realization that more chairs are needed around the playdough table.
You may lift an infant out of his seat as you notice his beginning
agitation and carry him across the room so that he can see what the
other children are doing. These are all spontaneous curricular deci-
sions. You are responding to something you have seen and making
changes in materials, environment, or interaction with the child.
Being more focused and planned often involves identifying areas
of the classroom to observe more closely. You may see that parts of
the play area are hardly used by the children, while other areas are
overcrowded. Room rearrangement may be necessary to improve
traffic flow. Or you may notice that the toddlers are especially fasci-
nated with the fish in the aquarium this week. Figuring out ways to
follow up on their interest will help you be responsive to the children
and develop their engagement and understanding. Sometimes you
may need to communicate with your colleagues to decide who will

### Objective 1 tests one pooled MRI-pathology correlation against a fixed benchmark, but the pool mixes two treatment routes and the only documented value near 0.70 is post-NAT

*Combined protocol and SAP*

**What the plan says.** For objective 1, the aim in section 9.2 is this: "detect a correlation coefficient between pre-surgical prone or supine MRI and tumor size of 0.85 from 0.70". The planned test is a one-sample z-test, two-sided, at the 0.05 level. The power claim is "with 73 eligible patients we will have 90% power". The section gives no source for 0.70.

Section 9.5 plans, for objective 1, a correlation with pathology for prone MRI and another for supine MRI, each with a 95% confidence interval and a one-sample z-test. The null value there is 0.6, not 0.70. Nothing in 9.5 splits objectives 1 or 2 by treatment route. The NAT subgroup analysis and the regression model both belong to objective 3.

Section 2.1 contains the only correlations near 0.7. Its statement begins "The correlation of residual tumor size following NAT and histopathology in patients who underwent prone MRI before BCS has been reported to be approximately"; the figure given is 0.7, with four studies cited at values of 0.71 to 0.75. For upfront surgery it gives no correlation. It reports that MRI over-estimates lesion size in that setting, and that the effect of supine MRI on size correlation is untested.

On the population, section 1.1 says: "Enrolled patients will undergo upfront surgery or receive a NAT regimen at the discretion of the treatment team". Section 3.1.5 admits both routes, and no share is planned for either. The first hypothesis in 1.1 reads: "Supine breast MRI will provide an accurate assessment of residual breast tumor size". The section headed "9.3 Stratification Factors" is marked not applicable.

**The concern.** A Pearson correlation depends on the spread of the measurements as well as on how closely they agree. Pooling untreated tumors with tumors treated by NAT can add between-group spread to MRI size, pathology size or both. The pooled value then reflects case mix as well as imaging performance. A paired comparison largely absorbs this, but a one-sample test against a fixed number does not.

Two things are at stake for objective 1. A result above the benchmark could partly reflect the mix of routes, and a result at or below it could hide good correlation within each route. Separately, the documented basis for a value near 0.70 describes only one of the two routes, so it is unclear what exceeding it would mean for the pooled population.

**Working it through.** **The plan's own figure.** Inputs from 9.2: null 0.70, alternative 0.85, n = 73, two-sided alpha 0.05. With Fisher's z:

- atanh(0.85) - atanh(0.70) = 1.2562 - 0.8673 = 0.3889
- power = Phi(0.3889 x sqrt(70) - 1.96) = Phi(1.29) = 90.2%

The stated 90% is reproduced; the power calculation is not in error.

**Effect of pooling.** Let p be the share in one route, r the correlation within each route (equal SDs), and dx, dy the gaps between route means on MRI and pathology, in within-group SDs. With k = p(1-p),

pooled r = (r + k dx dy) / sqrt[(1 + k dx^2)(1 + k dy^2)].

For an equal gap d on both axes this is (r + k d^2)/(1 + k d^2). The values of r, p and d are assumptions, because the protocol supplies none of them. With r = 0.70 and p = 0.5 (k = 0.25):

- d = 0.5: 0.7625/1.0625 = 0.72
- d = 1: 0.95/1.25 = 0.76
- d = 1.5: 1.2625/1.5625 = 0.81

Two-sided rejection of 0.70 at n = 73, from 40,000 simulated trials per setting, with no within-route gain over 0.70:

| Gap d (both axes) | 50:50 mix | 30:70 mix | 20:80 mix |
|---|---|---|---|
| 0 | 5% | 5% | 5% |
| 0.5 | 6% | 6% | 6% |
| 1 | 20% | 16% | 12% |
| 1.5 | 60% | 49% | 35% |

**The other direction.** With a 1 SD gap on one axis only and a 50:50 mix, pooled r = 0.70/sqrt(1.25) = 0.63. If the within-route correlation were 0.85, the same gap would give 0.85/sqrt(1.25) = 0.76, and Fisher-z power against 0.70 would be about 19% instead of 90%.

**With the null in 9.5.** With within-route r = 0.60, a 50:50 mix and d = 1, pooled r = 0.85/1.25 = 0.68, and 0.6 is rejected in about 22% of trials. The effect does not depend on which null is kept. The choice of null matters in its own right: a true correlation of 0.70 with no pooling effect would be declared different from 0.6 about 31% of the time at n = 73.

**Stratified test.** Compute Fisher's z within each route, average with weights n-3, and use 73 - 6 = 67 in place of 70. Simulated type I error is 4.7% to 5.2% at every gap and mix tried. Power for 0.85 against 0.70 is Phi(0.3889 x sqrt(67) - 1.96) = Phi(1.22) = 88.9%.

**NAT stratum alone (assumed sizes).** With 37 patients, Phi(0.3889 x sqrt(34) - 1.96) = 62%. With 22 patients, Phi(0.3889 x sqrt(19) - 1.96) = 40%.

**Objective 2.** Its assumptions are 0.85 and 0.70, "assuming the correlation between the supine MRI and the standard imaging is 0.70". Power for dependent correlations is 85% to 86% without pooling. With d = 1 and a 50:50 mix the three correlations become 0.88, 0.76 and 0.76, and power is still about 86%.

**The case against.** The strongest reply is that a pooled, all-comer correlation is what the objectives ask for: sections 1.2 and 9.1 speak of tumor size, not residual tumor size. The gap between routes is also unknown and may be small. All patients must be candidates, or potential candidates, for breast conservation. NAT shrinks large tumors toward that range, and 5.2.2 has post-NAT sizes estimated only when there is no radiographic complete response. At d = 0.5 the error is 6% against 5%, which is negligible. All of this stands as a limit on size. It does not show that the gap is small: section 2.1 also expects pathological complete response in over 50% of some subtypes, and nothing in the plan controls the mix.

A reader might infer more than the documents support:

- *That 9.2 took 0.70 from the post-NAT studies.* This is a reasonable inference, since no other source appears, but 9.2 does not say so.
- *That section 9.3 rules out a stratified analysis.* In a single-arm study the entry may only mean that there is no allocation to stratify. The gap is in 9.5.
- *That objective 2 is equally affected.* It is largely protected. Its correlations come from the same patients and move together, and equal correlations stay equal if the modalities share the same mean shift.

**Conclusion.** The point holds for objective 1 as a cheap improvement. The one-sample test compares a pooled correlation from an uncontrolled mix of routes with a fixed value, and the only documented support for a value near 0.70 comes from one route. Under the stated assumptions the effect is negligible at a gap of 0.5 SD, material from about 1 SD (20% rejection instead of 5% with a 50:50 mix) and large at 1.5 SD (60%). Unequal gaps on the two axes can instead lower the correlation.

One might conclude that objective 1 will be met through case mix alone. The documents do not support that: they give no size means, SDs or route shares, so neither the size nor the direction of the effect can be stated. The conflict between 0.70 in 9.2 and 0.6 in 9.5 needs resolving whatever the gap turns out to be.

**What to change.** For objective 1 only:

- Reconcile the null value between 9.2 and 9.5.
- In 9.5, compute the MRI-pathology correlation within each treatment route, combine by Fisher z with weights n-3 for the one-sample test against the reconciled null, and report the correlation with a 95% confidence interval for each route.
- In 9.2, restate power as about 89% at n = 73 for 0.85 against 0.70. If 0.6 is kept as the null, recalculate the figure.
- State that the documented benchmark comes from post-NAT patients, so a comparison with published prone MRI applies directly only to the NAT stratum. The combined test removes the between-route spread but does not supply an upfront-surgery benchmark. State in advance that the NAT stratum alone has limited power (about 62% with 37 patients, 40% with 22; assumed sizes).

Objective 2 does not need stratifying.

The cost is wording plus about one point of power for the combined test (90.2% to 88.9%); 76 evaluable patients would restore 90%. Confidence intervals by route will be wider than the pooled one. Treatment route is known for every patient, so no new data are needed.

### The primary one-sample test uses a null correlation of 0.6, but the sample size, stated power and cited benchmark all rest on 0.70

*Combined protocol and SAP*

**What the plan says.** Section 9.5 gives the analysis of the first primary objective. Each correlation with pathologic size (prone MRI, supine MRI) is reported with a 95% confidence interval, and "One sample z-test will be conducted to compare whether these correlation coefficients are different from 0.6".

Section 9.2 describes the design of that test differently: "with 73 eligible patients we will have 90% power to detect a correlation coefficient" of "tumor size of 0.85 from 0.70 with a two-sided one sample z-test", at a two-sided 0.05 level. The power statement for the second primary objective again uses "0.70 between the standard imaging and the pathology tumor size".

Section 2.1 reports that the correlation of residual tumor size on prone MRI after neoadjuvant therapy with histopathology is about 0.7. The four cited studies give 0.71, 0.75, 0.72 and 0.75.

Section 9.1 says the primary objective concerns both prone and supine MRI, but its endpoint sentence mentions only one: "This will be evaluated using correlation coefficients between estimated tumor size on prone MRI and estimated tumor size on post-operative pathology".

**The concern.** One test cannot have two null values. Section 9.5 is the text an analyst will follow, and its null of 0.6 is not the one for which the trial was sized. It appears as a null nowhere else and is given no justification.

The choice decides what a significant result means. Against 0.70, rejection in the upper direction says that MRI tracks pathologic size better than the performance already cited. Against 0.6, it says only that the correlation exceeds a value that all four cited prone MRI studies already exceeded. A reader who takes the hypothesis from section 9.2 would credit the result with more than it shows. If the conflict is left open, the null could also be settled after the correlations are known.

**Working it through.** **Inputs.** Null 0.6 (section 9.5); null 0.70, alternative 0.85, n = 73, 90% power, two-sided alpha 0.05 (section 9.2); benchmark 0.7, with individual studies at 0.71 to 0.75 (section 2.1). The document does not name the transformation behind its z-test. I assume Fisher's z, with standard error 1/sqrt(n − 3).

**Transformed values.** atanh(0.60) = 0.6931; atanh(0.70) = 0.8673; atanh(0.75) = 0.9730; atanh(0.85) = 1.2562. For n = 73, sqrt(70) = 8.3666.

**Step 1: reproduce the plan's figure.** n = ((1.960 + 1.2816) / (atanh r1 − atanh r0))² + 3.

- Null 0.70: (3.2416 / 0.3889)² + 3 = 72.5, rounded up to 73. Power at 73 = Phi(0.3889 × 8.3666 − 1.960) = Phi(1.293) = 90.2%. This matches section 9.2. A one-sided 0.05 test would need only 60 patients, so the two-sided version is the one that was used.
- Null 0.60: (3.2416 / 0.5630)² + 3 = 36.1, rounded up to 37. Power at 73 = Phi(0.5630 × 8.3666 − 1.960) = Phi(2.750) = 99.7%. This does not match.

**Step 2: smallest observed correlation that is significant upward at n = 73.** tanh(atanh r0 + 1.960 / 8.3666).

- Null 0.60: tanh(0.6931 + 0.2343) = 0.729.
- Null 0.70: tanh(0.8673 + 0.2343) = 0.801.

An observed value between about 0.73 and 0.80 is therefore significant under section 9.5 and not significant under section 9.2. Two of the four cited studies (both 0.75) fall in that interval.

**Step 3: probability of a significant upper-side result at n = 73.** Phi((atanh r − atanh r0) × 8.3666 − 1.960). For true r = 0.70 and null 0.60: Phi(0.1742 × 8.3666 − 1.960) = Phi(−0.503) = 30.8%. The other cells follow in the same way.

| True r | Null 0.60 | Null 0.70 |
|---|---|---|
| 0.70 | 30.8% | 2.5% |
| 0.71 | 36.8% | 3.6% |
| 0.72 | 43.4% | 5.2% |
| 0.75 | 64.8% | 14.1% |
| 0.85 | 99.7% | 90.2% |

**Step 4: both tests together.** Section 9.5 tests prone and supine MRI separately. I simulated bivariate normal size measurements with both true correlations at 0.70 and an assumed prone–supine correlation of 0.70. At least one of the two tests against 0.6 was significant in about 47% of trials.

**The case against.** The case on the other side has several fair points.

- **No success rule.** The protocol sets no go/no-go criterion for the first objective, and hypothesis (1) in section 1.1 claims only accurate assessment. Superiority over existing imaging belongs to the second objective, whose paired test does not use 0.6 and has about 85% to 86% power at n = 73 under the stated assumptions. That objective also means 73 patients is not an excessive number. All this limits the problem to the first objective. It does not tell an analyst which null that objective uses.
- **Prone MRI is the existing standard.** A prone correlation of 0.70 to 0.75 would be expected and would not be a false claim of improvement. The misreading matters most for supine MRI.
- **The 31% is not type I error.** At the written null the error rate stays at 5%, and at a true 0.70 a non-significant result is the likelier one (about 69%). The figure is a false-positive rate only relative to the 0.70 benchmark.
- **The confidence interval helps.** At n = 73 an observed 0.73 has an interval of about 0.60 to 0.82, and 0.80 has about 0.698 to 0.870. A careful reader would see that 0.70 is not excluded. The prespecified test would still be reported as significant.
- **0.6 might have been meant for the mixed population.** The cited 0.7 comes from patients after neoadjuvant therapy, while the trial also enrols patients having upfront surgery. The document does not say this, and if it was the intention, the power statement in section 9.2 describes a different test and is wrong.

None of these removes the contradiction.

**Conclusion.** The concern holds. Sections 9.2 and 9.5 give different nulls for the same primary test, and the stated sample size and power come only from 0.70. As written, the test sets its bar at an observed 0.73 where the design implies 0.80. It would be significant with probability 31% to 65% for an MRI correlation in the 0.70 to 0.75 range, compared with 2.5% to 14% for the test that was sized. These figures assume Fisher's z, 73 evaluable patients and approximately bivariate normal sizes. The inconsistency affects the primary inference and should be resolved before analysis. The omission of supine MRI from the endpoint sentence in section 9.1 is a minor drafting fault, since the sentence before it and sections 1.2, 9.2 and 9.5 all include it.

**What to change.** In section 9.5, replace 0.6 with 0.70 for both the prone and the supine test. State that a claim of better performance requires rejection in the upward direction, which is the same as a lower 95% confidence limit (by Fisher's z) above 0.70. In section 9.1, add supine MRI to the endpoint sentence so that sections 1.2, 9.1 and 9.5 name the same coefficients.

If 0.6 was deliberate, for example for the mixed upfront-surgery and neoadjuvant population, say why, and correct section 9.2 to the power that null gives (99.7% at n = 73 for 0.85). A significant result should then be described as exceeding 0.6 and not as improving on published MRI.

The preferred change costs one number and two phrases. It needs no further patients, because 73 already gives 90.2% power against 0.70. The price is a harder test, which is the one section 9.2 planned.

observe specific activities or watch for the children’s demonstration of
certain skills. Some teaching teams plan ahead to watch for children’s
demonstration of their fine-motor skills by providing the children
with a variety of stringing beads and pegs and pegboards so that they
can collect information related to that skill.
Determining goals for the observation will help you collect
information that can contribute to a later discussion or a change in
plans. And documenting, or writing down what you notice as you
observe an activity or area, will help you remember more clearly
what was seen and make more effective decisions for change. In
chapter 7, we offer more in-depth suggestions about using observa-
tion and documentation for curriculum planning.
If a child has identified special needs, you will use your observa-
tions to adapt activities so that the child can be successful. You will
pay attention to the identified individual family service plan (IFSP)
or individualized education program (IEP) goals and document ways
that the child is working toward those goals. While observation and
documentation cannot be used to diagnose a child’s disability or
determine placement, they can be used to improve teaching strategies
and implement individualized curriculum.